+      for (EnrichedEvent enrichedEvent : enrichEvents(bufferState.read())) {
+        context.output(enrichedEvent);
+      }
+    }
+  }
+}
+```
+
+```py
+# State and timers are not yet supported in Beam's Python SDK.
+# Follow https://issues.apache.org/jira/browse/BEAM-2687 for updates.
+```
+
+Let's unpack the pieces of this snippet:
+
+ - We declare an event time timer with `@TimerId("expiry")`. We will use the
+   identifier `"expiry"` to identify the timer for setting the callback time as
+   well as receiving the callback.
+
+ - The variable `expiryTimer`, annotated with `@TimerId`, is set to the value
+   `TimerSpecs.timer(TimeDomain.EVENT_TIME)`, indicating that we want a
+   callback according to the event time watermark of the input elements.
+
+ - In the `@ProcessElement` element we annotate a parameter `@TimerId("expiry")
+   Timer`. The Beam runner automatically provides this `Timer` parameter by which
+   we can set (and reset) the timer. It is inexpensive to reset a timer
+   repeatedly, so we simply set it on every element.
+
+ - We define the `onExpiry` method, annotated with `@OnTimer("expiry")`, that
+   performs a final event enrichment RPC and outputs the result. The Beam runner
+   delivers the callback to this method by matching its identifier.
+
+Illustrating this logic, we have the diagram below:
+
+<img class="center-block"
+    src="{{ site.baseurl }}/images/blog/timely-processing/BatchedRpcExpiry.png"
+    alt="Batched RPCs with window expiration"
+    width="600">
+
+Both the `@ProcessElement` and `@OnTimer("expiry")` methods perform the same
+access to buffered state, perform the same batched RPC, and output enriched
+elements.
+
+Now, if we are executing this in a streaming real-time manner, we might still
+have unbounded latency for particular buffered data. If the watermark is advancing
+very slowly, or event time windows are chosen to be quite large, then a lot of
+time might pass before output is emitted based either on enough elements or
+window expiration. We can also use timers to limit the amount of wall-clock
+time, aka processing time, before we process buffered elements. We can choose
+some reasonable amount of time so that even though we are issuing RPCs that are
+not as large as they might be, it is still few enough RPCs to avoid blowing our
+quota with the external service.
+
+### Processing Time Timers
+
+A timer in processing time (time as it passes while your pipeline is executing)
+is intuitively simple: you want to wait a certain amount of time and then
+receive a call back.
+
+To put the finishing touches on our example, we will set a processing time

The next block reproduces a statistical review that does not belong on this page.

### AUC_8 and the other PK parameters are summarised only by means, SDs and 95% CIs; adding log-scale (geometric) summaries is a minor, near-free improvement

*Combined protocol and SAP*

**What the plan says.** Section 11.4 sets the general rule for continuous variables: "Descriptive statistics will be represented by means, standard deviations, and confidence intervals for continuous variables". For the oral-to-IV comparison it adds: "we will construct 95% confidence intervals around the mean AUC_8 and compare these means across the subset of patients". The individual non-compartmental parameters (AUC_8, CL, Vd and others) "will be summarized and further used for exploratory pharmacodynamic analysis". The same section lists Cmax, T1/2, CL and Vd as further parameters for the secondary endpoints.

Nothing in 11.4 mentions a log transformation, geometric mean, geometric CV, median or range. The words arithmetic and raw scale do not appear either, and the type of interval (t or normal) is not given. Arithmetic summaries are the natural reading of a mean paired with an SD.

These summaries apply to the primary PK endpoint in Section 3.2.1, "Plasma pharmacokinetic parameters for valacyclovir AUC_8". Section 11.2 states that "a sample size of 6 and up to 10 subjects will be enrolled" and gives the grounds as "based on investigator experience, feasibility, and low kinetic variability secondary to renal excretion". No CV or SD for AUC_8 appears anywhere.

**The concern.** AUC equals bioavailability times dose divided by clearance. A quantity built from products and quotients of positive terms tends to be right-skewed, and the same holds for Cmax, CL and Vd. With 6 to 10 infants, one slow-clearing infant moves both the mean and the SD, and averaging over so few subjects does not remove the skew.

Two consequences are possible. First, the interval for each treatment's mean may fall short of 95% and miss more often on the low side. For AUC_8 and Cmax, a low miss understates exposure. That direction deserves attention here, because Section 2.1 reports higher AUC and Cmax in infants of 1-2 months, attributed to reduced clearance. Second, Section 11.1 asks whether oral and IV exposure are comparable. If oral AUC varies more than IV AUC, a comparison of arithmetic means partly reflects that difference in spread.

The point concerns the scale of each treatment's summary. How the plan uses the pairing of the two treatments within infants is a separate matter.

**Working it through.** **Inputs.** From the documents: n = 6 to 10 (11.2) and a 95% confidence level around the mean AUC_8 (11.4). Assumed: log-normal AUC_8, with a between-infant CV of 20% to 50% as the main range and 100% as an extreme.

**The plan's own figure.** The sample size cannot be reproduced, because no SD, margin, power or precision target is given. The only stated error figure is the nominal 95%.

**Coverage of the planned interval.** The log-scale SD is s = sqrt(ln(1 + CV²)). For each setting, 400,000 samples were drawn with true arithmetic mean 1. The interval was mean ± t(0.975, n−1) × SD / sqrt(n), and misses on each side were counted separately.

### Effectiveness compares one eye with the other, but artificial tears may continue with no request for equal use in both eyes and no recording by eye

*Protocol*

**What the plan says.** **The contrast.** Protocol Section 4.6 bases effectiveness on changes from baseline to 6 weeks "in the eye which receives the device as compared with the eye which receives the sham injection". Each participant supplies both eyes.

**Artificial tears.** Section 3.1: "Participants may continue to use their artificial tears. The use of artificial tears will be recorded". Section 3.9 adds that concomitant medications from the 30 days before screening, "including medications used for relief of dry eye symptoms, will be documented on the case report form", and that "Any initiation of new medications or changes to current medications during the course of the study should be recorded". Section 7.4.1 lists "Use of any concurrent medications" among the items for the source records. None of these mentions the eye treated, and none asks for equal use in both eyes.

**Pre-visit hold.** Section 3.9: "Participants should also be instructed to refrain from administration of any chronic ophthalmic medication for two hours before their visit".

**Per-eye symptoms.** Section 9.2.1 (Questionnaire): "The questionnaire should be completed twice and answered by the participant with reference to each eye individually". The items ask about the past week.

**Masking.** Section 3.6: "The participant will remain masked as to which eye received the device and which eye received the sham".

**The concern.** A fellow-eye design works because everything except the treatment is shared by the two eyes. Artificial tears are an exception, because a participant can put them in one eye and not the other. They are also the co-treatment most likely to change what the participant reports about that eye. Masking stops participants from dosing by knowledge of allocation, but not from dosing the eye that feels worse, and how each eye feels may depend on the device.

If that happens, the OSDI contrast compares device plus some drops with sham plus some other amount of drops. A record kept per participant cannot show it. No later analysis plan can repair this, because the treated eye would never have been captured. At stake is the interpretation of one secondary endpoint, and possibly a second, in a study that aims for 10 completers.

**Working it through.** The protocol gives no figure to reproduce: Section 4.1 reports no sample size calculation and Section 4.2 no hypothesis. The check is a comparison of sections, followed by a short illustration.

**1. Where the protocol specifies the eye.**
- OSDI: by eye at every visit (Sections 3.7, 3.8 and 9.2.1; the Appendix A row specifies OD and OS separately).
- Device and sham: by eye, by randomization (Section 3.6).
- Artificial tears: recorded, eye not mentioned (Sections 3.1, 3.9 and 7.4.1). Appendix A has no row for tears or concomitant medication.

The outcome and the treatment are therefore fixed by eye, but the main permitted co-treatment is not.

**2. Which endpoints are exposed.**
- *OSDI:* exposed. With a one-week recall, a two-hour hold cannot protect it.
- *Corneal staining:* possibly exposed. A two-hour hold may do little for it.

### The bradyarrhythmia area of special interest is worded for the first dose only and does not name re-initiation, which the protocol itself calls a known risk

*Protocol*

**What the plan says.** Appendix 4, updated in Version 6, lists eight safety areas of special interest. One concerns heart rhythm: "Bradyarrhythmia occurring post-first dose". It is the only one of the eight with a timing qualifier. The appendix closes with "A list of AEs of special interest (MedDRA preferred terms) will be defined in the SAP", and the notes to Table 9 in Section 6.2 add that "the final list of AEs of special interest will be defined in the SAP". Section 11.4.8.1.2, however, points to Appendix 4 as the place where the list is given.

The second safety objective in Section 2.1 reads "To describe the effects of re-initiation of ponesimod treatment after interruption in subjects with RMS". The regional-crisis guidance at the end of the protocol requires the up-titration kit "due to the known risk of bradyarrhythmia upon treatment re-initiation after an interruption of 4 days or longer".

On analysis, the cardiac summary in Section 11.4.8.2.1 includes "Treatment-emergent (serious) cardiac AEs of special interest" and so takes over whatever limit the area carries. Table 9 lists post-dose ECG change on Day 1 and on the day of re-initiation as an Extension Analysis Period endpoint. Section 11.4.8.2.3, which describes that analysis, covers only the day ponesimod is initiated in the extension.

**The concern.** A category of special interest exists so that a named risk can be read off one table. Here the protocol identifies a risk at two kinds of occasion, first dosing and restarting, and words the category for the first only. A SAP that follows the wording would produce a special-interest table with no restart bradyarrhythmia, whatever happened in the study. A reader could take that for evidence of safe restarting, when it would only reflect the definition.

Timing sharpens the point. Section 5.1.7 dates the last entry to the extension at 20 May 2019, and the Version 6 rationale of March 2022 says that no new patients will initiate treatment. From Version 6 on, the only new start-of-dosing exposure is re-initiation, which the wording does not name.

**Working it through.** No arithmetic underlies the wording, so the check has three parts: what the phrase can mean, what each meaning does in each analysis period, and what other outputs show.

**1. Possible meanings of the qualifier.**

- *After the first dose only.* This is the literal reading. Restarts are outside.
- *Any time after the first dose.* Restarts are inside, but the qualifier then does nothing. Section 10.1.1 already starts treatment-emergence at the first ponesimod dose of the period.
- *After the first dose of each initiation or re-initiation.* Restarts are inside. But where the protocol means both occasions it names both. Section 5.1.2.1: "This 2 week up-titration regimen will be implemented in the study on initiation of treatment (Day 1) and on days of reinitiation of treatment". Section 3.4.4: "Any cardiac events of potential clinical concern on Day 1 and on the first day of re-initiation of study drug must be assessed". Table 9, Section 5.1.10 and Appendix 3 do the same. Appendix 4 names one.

+timer as soon as any data is buffered. We track whether or not the timer has
+been set so we don't continually reset it. When an element arrives, if the
+timer has not been set, then we set it for the current moment plus
+`MAX_BUFFER_DURATION`. After the allotted processing time has passed, a
+callback will fire and enrich and emit any buffered elements.
+
+```java
+new DoFn<Event, EnrichedEvent>() {
+  …
+
+  private static final Duration MAX_BUFFER_DURATION = Duration.standardSeconds(1);
+
+  @TimerId("stale")
+  private final TimerSpec staleSpec = TimerSpecs.timer(TimeDomain.PROCESSING_TIME);
+
+  @ProcessElement
+  public void process(
+      ProcessContext context,
+      BoundedWindow window,
+      @StateId("count") ValueState<Integer> countState,
+      @StateId("buffer") BagState<Event> bufferState,
+      @TimerId("stale") Timer staleTimer,
+      @TimerId("expiry") Timer expiryTimer) {
+
+    boolean staleTimerSet = firstNonNull(staleSetState.read(), false);
+    if (firstNonNull(countState.read(), 0) == 0) {
+      staleTimer.offset(MAX_BUFFER_DURATION).setRelative());
+    }
+
+    … same processing logic as above …
+  }
+
+  @OnTimer("stale")
+  public void onStale(
+      OnTimerContext context,
+      @StateId("buffer") BagState<Event> bufferState,
+      @StateId("count") ValueState<Integer> countState) {
+    if (!bufferState.isEmpty().read()) {
+      for (EnrichedEvent enrichedEvent : enrichEvents(bufferState.read())) {
+        context.output(enrichedEvent);
+      }
+      bufferState.clear();
+      countState.clear();
+    }
+  }
+
+  … same expiry as above …
+}
+```
+
+```py
+# State and timers are not yet supported in Beam's Python SDK.
+# Follow https://issues.apache.org/jira/browse/BEAM-2687 for updates.
+```
+
+Here is an illustration of the final code:
+
+<img class="center-block"
+    src="{{ site.baseurl }}/images/blog/timely-processing/BatchedRpcStale.png"
+    alt="Batching elements in state, then performing RPCs"
+    width="600">
+
+Recapping the entirety of the logic:
+
+ - As events arrive at `@ProcessElement` they are buffered in state.